The HIV Life Cycle

Like all viruses, HIV treads the fine line that separates living things from nonliving things. Viruses lack the chemical machinery that human cells utilize to support life. So, HIV requires a host cell to stay alive and replicate. To replicate, the virus creates new virus particles inside a host cell and those particles carry the virus to new cells. Fortunately the virus particles are fragile.

Viruses, like HIV, don't have cell walls or a nucleus. Basically, viruses are made up of genetic instructions wrapped inside a protective shell. An HIV virus particle, called a virion, is spherical in shape and has a diameter of about one 10,000th of a millimeter.

HIV infects one particular type of immune system cell. This cell is called the CD4+T cell, also know as a T-helper cell (see How the Immune System Works for details on T cells). Once infected, the T-helper cell turns into a HIV-replicating cell. T-helper cells play a vital role in the body's immune response. There are typically 1 million T-cells per one milliliter of blood. HIV will slowly reduce the number of T-cells until the person develops AIDS.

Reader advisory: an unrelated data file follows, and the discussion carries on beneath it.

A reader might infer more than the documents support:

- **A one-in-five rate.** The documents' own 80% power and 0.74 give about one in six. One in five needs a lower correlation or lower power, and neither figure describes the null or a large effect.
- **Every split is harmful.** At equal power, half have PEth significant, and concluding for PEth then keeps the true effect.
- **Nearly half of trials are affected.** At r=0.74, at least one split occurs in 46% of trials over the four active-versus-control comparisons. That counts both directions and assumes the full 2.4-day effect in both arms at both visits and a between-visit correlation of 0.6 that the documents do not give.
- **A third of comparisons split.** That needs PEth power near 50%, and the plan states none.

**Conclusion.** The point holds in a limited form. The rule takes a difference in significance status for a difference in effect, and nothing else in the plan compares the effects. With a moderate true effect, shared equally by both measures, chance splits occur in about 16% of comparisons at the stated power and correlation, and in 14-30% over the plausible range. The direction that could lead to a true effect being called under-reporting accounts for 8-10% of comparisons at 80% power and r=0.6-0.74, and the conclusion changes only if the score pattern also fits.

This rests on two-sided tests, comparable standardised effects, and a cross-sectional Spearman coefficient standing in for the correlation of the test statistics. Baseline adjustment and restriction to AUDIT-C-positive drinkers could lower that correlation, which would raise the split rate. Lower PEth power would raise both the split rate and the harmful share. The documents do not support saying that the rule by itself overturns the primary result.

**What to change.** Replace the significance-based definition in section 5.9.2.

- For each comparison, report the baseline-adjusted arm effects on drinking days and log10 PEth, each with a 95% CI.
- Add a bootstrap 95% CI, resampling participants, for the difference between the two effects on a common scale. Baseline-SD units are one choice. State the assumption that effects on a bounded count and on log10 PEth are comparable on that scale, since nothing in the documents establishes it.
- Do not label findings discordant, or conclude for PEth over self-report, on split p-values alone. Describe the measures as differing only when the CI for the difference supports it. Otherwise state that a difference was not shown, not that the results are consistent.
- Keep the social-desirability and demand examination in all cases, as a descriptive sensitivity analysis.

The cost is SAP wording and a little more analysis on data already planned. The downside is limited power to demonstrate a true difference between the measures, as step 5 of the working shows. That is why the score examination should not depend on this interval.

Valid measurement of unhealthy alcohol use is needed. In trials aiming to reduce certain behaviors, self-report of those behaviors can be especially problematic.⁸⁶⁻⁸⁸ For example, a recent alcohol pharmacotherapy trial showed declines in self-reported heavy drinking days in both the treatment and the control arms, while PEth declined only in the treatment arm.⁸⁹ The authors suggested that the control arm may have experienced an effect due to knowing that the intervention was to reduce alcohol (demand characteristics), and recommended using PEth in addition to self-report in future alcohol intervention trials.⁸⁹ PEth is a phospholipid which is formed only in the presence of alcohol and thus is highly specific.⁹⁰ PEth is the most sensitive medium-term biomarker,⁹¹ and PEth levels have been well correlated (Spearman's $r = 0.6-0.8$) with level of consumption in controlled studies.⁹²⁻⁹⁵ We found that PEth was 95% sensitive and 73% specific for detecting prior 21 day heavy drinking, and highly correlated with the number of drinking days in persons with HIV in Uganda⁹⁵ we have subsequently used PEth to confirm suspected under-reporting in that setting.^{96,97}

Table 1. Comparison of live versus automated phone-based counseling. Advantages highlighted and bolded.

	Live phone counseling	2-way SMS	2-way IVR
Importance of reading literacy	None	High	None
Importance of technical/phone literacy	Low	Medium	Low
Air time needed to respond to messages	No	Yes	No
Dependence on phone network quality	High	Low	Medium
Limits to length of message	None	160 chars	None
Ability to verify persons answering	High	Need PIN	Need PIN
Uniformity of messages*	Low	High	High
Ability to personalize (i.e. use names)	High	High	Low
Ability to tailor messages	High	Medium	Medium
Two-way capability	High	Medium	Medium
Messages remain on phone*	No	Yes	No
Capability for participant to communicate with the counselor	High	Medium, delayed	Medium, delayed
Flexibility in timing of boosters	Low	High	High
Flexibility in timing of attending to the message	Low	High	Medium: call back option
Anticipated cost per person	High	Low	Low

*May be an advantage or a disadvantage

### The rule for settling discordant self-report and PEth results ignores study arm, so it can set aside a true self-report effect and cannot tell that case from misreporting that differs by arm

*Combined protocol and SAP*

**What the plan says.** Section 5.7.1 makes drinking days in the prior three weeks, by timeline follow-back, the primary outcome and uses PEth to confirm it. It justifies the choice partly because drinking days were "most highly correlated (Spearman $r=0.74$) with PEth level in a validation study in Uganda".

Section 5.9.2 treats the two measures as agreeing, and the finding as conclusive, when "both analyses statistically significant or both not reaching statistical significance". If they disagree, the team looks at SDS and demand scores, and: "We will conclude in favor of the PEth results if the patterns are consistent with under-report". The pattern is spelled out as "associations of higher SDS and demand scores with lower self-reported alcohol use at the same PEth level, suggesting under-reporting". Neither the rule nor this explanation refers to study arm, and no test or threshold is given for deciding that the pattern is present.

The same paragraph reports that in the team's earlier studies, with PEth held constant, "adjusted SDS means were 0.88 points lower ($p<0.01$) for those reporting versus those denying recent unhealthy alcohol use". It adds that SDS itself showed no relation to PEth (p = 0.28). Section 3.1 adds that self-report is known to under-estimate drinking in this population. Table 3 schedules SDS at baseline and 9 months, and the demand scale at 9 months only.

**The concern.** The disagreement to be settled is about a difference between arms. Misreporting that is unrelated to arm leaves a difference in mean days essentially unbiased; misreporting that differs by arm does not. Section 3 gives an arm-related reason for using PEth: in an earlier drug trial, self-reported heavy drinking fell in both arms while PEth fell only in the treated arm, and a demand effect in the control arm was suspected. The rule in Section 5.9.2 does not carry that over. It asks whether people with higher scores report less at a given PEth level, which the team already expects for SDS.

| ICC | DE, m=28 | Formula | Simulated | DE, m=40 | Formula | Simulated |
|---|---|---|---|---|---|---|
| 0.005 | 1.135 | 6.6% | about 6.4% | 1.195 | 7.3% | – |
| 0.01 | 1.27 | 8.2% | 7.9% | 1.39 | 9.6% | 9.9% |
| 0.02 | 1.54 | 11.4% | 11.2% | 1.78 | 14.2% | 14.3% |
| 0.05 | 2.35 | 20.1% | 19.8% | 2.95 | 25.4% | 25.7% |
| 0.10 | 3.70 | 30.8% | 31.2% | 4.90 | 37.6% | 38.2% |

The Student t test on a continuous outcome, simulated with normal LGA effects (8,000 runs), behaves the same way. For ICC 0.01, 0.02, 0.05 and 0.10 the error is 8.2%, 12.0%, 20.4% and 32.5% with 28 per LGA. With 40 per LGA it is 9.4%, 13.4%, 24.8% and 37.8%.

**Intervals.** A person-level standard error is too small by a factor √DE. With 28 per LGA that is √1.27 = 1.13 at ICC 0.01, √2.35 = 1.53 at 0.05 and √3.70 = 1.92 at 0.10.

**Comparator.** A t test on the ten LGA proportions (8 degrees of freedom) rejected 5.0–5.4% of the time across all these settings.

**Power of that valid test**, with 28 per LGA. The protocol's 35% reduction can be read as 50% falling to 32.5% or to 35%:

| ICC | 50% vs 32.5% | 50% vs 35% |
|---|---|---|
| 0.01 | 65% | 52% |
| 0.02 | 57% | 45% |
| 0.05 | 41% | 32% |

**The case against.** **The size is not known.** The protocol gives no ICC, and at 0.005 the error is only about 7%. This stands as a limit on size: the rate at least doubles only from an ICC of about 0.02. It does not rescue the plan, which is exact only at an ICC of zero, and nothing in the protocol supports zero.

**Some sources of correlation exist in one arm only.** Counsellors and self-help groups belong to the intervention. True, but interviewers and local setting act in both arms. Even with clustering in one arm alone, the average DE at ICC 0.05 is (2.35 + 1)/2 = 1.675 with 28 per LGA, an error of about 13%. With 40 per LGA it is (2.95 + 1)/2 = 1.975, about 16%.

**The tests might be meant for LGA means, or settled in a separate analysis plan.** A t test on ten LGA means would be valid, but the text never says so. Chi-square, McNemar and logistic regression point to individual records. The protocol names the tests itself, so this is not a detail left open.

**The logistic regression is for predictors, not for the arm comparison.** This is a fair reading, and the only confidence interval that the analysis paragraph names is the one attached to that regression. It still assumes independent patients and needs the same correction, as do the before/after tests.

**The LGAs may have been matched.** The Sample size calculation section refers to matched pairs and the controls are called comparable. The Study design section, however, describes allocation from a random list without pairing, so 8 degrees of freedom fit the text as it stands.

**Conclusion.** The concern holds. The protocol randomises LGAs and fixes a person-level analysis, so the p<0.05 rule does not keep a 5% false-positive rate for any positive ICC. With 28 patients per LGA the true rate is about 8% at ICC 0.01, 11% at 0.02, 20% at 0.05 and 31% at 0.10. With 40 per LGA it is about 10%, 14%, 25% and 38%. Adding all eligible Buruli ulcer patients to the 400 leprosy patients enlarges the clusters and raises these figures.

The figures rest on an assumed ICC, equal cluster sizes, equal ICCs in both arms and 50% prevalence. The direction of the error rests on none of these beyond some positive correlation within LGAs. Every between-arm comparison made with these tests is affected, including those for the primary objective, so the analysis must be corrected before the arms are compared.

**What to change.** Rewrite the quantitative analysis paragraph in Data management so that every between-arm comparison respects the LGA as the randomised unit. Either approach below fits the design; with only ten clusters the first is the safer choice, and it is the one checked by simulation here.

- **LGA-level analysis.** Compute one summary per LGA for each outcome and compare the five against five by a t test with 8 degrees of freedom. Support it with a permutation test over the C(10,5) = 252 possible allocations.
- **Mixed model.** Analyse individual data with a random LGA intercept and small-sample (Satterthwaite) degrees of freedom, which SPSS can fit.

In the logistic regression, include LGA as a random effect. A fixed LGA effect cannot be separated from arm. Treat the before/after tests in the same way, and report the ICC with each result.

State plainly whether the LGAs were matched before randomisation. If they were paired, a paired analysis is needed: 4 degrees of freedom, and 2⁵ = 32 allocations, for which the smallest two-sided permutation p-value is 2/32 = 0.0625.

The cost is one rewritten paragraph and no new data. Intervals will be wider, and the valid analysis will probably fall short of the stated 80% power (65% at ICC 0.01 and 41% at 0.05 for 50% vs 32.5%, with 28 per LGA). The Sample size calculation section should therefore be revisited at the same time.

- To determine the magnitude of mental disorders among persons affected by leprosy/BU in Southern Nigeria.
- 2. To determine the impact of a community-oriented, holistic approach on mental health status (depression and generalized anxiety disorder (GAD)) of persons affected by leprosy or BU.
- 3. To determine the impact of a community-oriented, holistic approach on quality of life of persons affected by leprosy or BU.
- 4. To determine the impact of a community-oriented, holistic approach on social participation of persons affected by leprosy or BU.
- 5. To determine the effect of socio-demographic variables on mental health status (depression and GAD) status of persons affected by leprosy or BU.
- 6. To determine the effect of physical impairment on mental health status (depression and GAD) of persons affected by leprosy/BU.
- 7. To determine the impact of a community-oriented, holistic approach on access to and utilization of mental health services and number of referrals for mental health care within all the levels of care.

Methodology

To understand how HIV infects the body, let's first look at the virus's basic structure. Here are the basic parts of the HIV virus:

  • Viral envelope - This is the outer coat of the virus. It is composed of two layers of fatty molecules, called lipids. Embedded in the viral envelope are proteins from the host cell. There are also about 72 copies of Env protein, which protrudes from the envelope surface. Env consists of a cap made of three or four molecules called glycoprotein (gp) 120, and a stem consisting of three to four gp41 molecules.
  • p17 protein - The HIV matrix protein that lies between the envelope and core
  • Viral core - Inside the envelope is the core, which contains 2,000 copies of the viral protein, p24. These proteins surround two single strands of HIV RNA, each containing a copy of the virus's nine genes. Three of these genes -- gag, pol and env -- contain information needed to make structural proteins for new virions.

HIV is a retrovirus, which means it has genes composed of ribonucleic acid (RNA) molecules. Like all viruses, HIV replicates inside host cells. It's considered a retrovirus because it uses an enzyme, reverse transcriptase, to convert RNA into DNA.

Next, we'll see what happens when the HIV virus enters the body.